- E-file your return Don’t miss out on the benefits of e-file. Your tax return will get processed quickly if you use e-file. If there is an error on your return, it will typically be identified and can be corrected right away. E-file is available 24 hours a day, seven days a week, from the convenience of your own home. If you file electronically and choose to have your tax refund deposited directly into your bank account, you will have your money in as few as 10 days. Two out of three taxpayers, 95 million, already get the benefits of e-file.
- Review tax ID numbers Remember to carefully check all identification numbers on your return. Incorrect or illegible Social Security Numbers can delay or reduce a tax refund.
- Double-check your figures Whether you are filing electronically or by paper, review all the amounts you transferred over from your Forms W-2 or 1099.
- Review your math Taxpayers filing paper returns should also double-check that they have correctly figured the refund or balance due and have used the right figure from the tax table.
- Sign and date your return Both spouses must sign a joint return, even if only one had income. Anyone paid to prepare a return must also sign it.
- Choose Direct Deposit To receive your refund quicker, select Direct Deposit and the IRS will deposit your refund directly into your bank account.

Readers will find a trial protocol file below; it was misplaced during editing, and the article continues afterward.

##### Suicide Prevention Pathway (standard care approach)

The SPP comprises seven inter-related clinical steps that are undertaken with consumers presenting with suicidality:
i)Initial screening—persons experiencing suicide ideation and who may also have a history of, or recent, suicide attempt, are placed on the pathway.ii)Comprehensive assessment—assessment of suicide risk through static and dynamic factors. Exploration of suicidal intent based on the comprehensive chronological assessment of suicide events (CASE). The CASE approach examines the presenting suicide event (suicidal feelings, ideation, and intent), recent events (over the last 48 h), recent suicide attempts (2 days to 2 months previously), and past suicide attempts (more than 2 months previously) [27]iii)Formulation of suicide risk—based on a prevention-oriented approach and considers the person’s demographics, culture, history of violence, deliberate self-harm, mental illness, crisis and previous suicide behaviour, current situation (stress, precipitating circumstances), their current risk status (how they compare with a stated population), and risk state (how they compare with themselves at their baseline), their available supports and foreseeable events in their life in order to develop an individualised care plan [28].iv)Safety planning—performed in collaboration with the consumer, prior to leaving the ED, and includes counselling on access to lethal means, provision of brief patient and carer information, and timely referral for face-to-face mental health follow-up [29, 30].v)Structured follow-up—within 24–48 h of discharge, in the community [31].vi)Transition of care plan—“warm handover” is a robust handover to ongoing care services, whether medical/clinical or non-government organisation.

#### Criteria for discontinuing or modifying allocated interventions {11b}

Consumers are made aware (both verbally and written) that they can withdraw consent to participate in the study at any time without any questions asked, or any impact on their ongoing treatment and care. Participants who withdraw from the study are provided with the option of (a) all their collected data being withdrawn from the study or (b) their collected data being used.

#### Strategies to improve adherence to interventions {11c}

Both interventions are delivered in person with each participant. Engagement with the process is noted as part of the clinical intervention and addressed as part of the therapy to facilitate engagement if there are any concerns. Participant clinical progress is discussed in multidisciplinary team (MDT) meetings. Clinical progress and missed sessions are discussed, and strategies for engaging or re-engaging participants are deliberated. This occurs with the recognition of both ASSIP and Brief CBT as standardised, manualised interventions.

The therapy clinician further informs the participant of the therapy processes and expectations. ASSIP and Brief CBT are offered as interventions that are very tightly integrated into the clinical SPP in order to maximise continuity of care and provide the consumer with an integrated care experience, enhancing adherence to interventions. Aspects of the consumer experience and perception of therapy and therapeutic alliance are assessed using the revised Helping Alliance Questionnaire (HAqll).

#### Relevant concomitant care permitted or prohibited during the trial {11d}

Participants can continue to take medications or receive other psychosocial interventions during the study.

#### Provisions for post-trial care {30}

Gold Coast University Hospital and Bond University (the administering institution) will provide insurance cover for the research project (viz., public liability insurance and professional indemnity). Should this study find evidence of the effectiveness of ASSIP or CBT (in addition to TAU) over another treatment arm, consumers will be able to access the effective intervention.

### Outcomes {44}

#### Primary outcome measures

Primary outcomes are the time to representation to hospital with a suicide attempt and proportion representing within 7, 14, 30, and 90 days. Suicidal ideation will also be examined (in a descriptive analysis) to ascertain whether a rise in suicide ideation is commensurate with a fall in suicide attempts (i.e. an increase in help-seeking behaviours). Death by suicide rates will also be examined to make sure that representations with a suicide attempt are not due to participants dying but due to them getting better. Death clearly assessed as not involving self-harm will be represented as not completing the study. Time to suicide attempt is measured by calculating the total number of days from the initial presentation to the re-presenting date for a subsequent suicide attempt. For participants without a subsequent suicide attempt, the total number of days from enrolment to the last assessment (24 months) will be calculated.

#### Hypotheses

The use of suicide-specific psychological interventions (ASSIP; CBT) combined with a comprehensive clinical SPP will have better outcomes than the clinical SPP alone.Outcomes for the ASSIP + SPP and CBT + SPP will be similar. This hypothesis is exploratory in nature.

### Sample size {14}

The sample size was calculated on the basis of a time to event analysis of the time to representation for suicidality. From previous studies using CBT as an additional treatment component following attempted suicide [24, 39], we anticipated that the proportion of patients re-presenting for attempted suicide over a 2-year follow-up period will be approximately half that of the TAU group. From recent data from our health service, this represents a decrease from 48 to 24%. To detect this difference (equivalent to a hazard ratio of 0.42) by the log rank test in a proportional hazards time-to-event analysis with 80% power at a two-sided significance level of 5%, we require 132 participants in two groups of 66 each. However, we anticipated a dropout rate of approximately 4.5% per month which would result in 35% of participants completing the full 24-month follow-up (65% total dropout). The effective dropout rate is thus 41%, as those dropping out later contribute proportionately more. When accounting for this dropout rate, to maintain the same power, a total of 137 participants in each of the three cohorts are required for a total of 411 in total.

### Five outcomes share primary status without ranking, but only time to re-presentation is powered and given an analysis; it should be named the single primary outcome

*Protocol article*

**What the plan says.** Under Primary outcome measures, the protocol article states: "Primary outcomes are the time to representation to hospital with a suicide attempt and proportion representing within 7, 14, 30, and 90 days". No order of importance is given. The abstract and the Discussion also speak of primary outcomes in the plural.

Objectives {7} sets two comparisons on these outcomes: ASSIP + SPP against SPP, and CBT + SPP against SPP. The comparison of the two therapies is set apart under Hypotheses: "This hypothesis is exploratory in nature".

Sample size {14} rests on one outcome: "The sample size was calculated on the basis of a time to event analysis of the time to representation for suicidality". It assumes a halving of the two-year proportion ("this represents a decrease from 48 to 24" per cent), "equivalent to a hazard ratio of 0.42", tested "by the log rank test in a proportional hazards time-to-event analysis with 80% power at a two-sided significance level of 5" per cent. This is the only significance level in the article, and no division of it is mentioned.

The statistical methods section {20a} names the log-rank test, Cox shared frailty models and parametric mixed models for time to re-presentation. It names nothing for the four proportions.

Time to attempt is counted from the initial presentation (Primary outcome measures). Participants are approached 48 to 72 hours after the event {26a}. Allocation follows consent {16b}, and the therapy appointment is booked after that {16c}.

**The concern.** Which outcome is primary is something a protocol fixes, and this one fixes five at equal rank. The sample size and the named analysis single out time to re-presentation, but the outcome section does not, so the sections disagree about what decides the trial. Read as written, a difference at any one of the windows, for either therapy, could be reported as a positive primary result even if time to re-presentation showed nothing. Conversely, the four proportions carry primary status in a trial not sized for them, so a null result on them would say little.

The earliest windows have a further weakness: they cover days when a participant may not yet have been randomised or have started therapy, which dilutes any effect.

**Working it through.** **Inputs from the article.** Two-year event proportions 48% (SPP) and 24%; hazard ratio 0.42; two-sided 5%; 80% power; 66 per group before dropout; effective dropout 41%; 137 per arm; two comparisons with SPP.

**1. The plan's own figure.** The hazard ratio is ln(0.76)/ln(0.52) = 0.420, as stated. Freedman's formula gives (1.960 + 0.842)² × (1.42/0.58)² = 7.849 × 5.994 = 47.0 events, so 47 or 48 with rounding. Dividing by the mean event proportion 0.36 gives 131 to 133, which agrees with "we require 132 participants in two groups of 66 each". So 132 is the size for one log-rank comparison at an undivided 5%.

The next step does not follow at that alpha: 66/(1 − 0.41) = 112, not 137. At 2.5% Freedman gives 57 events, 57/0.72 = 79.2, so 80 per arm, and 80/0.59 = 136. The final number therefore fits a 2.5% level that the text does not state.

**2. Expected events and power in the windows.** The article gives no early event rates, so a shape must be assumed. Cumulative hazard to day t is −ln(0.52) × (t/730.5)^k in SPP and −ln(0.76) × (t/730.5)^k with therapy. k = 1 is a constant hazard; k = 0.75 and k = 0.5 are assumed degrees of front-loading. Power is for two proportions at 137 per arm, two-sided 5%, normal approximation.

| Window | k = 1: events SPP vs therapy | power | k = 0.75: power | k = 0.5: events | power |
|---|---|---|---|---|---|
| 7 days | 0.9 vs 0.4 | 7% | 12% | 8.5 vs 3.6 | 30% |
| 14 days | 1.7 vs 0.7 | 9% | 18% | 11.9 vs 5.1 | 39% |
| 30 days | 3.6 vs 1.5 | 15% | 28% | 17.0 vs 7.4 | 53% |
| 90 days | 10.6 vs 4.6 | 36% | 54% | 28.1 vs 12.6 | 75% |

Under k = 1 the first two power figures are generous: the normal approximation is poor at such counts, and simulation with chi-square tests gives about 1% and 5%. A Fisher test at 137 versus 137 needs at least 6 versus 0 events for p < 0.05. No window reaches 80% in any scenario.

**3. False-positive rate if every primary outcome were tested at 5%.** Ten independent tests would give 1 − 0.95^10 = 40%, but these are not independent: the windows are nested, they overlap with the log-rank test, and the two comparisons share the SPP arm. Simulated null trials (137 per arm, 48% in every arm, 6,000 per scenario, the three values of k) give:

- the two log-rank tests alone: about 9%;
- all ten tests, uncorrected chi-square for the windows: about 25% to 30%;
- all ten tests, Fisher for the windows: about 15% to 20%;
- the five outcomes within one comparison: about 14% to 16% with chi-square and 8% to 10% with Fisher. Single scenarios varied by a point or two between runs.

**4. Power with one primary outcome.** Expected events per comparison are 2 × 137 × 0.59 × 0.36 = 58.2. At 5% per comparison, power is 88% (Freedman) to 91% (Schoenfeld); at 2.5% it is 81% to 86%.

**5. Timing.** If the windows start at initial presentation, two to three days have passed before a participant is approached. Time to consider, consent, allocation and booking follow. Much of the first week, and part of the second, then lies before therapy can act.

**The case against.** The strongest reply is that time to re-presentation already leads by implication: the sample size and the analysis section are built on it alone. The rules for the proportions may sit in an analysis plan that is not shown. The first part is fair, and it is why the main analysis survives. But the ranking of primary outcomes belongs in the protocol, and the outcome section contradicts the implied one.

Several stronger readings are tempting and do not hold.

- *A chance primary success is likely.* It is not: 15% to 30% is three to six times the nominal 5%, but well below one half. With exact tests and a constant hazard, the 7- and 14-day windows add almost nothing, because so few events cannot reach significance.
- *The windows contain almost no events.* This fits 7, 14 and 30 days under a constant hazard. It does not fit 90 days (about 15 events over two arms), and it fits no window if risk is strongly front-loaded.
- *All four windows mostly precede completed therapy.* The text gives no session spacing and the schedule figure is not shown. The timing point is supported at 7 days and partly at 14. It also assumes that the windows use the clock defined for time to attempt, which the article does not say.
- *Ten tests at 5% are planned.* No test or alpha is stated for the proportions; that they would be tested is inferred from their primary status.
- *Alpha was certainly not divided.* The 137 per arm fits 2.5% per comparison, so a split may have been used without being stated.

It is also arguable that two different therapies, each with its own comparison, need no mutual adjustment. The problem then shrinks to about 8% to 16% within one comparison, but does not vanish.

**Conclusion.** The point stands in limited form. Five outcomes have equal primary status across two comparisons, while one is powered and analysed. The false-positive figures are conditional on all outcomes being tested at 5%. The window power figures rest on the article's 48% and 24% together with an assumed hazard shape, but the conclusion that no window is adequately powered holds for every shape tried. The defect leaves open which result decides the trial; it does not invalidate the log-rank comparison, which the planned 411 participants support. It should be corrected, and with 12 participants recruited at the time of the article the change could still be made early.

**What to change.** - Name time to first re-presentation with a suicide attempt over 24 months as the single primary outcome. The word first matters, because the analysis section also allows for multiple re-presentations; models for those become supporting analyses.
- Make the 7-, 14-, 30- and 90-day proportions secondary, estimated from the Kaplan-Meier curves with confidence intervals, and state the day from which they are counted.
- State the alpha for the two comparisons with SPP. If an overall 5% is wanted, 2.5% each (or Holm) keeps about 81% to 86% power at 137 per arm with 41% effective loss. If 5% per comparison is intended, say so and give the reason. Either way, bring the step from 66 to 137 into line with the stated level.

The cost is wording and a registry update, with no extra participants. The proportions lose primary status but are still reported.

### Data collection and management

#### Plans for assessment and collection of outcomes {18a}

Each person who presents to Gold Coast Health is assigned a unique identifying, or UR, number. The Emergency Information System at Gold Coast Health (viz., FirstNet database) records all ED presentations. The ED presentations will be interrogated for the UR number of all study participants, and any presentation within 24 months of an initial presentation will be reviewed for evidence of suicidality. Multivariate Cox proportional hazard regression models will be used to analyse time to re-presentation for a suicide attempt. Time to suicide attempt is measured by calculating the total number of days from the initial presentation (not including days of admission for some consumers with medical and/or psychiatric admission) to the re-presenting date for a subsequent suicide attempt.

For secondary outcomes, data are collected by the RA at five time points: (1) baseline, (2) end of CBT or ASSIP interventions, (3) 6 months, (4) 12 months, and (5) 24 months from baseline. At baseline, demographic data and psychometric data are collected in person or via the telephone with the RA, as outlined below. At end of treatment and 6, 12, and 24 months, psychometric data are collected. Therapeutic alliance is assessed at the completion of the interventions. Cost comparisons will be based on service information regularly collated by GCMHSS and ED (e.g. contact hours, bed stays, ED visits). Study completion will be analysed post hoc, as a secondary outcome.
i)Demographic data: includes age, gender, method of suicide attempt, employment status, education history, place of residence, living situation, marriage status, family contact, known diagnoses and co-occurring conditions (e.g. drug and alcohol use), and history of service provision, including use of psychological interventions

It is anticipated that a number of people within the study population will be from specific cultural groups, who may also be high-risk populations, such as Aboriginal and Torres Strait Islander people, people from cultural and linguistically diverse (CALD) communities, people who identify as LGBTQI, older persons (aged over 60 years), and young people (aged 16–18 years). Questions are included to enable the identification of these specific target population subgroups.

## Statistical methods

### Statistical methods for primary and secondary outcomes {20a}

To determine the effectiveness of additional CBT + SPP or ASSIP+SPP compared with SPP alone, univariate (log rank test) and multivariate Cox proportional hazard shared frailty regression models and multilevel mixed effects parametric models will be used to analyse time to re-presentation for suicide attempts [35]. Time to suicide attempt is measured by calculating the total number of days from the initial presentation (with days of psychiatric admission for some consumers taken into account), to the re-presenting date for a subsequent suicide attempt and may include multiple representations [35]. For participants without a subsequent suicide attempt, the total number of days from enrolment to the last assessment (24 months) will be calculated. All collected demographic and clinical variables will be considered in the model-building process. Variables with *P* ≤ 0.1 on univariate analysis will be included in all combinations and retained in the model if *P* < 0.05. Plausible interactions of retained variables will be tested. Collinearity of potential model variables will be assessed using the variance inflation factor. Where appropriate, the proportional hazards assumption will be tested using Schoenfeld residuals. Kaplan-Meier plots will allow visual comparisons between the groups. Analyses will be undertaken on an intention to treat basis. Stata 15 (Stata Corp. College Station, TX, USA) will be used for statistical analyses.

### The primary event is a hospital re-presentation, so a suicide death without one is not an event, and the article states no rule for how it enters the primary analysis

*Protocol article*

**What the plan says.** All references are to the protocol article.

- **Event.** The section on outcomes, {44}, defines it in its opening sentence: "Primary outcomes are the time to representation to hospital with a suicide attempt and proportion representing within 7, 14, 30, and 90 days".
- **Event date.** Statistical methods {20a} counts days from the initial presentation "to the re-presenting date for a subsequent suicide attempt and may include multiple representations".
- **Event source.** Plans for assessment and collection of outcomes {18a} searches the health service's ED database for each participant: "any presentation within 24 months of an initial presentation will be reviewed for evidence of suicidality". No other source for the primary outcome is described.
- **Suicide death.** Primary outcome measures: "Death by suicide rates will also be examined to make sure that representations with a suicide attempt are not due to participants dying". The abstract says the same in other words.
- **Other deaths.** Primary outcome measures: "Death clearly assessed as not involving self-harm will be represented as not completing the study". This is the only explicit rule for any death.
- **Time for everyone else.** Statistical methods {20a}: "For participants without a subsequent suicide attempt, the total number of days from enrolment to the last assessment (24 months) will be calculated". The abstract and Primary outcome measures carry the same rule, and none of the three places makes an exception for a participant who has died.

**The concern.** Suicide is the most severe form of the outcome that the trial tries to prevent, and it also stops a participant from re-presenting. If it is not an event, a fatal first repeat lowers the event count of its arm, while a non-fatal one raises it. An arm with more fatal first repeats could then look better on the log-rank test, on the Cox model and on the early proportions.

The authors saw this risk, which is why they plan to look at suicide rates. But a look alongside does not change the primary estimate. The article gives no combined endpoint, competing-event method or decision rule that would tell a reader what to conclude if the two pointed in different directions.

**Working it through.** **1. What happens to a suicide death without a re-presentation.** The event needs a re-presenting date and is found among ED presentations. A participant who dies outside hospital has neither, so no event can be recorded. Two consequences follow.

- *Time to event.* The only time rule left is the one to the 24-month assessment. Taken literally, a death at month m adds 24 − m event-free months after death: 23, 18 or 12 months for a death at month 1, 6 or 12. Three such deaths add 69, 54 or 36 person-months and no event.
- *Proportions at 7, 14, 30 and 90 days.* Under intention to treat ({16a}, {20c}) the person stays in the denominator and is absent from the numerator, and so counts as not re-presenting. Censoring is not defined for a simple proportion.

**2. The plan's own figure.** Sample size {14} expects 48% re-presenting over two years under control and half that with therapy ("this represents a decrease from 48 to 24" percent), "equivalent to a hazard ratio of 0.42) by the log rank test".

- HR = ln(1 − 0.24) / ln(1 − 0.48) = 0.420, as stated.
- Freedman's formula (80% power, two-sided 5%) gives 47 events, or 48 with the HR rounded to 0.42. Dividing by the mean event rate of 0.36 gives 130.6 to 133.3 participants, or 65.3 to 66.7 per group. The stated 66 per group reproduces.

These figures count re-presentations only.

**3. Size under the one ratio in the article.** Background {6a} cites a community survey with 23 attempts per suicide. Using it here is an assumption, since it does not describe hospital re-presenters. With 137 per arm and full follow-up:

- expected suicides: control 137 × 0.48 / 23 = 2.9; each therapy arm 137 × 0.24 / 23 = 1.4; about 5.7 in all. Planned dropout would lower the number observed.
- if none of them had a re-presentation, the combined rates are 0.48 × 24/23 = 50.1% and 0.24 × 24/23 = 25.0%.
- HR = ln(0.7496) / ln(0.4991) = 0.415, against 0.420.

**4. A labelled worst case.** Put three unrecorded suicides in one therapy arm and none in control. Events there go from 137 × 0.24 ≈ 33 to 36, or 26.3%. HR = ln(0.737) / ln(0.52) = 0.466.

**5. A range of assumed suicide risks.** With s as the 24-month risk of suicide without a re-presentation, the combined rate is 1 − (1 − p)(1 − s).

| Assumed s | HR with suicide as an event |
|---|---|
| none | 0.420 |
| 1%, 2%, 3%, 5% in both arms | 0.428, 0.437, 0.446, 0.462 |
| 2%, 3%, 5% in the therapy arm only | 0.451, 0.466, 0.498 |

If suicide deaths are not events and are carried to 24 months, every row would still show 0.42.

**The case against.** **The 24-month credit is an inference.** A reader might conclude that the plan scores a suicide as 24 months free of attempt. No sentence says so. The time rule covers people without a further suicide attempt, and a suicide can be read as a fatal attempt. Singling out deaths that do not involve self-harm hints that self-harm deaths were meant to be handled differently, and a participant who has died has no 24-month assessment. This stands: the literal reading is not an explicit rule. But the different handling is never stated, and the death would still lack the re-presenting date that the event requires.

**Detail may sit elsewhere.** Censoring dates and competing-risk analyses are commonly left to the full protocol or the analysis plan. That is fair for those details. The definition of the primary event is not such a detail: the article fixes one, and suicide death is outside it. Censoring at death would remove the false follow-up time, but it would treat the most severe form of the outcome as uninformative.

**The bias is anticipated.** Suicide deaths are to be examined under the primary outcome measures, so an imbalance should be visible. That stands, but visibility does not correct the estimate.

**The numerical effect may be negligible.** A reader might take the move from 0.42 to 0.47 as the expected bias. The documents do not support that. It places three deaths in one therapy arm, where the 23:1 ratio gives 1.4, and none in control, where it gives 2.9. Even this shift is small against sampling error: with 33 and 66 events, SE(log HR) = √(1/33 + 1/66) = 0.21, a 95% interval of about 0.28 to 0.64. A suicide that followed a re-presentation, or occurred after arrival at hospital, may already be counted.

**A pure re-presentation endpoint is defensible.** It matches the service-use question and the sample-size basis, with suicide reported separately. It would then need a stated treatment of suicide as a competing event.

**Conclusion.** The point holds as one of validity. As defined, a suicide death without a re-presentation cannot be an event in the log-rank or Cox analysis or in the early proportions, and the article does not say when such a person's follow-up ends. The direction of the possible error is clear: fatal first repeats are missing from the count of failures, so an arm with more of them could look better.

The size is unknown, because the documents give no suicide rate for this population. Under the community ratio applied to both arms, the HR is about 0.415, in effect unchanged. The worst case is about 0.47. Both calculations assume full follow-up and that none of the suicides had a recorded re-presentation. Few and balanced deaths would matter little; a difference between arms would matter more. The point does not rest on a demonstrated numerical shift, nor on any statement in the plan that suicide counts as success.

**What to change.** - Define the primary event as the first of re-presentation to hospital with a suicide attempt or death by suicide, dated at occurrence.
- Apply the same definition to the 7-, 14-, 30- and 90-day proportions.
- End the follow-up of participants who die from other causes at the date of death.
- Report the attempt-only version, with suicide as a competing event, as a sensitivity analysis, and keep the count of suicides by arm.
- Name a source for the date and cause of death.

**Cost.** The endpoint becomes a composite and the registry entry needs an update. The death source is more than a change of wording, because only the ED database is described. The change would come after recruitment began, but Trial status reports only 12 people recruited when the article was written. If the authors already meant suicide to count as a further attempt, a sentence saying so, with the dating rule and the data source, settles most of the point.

- How to make a payment People sending a payment should make the check out to "United States Treasury" and should enclose it with, but not attach it to, the tax return or the Form 1040-V, Payment Voucher, if used. Write your name, address, SSN, telephone number, tax year and form number on the check or money order. If you file electronically, you can file and pay in a single step by authorizing an electronic funds withdrawal. Whether you file a paper return or file electronically, you can pay by phone or online using a credit or debit card. Visit IRS.gov for more information on payment options.
- File an extension Taxpayers who will not be able to file a return by the April 15 deadline should request an extension of time to file. Remember, the extension of time to file is not an extension of time to pay.
- Visit the IRS Web site anytime of the day or night IRS.gov has forms, publications and helpful information on a variety of tax subjects.
- Review your return…one more time Before you seal the envelope or hit send, go over all the information on your return again. Errors may delay the processing of your return, so it’s best for you to make sure everything on your return is correct.
Tuesday, March 30, 2010
Monday, March 29, 2010
- You may be able to deduct some or all of your contributions to your IRA. You may also be eligible for the Savers Credit formally known as the Retirement Savings Contributions Credit.
- Contributions can be made to your traditional IRA at any time during the year or by the due date for filing your return for that year, not including extensions. For most people, this means contributions for 2009 must be made by April 15, 2010. Additionally, if you make a contribution between Jan. 1 and April 15, you should designate the year targeted for that contribution.